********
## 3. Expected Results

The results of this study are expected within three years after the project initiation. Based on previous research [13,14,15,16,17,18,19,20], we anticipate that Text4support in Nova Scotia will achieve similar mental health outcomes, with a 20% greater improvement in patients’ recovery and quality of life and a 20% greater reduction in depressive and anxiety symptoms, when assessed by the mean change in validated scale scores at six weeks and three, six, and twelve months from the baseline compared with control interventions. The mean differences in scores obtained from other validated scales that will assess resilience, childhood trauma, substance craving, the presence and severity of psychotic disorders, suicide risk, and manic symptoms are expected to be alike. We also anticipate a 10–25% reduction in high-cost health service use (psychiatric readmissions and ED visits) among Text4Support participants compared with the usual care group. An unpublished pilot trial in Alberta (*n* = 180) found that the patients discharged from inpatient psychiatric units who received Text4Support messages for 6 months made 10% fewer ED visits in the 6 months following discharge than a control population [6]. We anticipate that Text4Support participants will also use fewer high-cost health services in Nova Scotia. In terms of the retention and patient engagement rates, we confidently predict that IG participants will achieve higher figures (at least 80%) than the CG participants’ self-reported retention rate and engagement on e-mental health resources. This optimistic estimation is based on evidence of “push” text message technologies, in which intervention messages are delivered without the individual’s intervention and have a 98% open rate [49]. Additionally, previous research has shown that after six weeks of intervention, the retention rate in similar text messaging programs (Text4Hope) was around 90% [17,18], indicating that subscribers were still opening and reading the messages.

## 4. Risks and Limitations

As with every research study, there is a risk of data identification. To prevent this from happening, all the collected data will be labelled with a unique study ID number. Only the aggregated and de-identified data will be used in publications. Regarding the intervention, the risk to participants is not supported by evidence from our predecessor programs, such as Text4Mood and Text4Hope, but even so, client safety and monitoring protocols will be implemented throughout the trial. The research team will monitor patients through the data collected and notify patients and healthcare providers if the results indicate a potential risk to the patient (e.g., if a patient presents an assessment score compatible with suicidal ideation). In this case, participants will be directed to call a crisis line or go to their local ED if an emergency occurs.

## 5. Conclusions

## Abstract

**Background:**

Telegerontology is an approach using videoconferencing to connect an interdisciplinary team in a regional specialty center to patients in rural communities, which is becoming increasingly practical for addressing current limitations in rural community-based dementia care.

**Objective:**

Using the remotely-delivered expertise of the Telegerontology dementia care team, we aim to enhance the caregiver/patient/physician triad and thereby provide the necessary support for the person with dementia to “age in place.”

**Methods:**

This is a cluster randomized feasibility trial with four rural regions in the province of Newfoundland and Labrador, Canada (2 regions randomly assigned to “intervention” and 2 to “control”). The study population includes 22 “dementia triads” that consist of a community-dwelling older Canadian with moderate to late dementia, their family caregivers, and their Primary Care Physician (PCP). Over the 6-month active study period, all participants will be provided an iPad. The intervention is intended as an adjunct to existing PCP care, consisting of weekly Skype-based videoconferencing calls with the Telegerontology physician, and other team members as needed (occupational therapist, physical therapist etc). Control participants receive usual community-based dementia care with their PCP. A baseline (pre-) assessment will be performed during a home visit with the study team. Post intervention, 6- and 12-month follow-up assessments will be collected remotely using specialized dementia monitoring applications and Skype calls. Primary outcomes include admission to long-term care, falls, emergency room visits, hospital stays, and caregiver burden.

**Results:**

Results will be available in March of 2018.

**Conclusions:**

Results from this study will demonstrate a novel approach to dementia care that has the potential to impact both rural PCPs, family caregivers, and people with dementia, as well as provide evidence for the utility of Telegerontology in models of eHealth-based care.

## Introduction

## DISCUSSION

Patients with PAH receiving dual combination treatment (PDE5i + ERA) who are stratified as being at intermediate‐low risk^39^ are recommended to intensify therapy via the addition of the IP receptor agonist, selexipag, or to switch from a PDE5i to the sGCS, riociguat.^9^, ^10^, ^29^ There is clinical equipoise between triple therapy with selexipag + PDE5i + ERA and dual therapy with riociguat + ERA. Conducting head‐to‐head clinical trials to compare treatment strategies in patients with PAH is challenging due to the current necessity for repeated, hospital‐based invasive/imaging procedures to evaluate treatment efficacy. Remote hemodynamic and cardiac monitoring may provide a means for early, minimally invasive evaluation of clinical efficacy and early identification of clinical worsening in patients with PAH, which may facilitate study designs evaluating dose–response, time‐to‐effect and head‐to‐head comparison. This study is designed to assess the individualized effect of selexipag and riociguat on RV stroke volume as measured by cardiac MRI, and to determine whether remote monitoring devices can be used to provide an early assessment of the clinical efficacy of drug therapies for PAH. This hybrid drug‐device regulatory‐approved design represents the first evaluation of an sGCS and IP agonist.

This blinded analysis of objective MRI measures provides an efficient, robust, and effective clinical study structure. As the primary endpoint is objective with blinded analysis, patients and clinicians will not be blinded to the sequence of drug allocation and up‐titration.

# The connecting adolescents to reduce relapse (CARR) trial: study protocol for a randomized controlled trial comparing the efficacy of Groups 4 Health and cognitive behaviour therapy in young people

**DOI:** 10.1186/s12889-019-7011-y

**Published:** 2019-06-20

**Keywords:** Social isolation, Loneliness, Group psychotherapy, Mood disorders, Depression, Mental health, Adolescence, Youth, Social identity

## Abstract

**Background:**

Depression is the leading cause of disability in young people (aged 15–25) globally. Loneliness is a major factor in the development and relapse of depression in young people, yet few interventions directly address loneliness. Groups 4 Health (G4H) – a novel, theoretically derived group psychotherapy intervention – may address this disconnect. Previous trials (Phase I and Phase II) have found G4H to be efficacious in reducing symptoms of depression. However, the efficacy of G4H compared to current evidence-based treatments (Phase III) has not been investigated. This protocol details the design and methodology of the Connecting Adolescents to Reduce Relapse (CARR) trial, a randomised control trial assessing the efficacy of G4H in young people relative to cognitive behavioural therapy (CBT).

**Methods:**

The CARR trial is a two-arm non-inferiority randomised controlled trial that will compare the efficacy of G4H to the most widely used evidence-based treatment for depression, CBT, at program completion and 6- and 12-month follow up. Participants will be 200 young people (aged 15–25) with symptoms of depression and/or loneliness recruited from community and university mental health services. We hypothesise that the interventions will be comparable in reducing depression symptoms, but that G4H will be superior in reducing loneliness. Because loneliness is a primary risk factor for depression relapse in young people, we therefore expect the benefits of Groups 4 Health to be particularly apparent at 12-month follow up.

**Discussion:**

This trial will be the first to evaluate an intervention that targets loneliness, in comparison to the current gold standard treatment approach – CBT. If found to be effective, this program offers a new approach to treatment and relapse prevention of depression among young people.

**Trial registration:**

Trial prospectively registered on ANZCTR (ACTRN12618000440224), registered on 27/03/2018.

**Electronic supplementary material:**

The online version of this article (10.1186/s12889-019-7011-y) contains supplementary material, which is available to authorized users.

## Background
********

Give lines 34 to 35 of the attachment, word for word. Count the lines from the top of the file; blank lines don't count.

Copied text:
**Electronic supplementary material:**

The online version of this article (10.1186/s12889-019-7011-y) contains supplementary material, which is available to authorized users.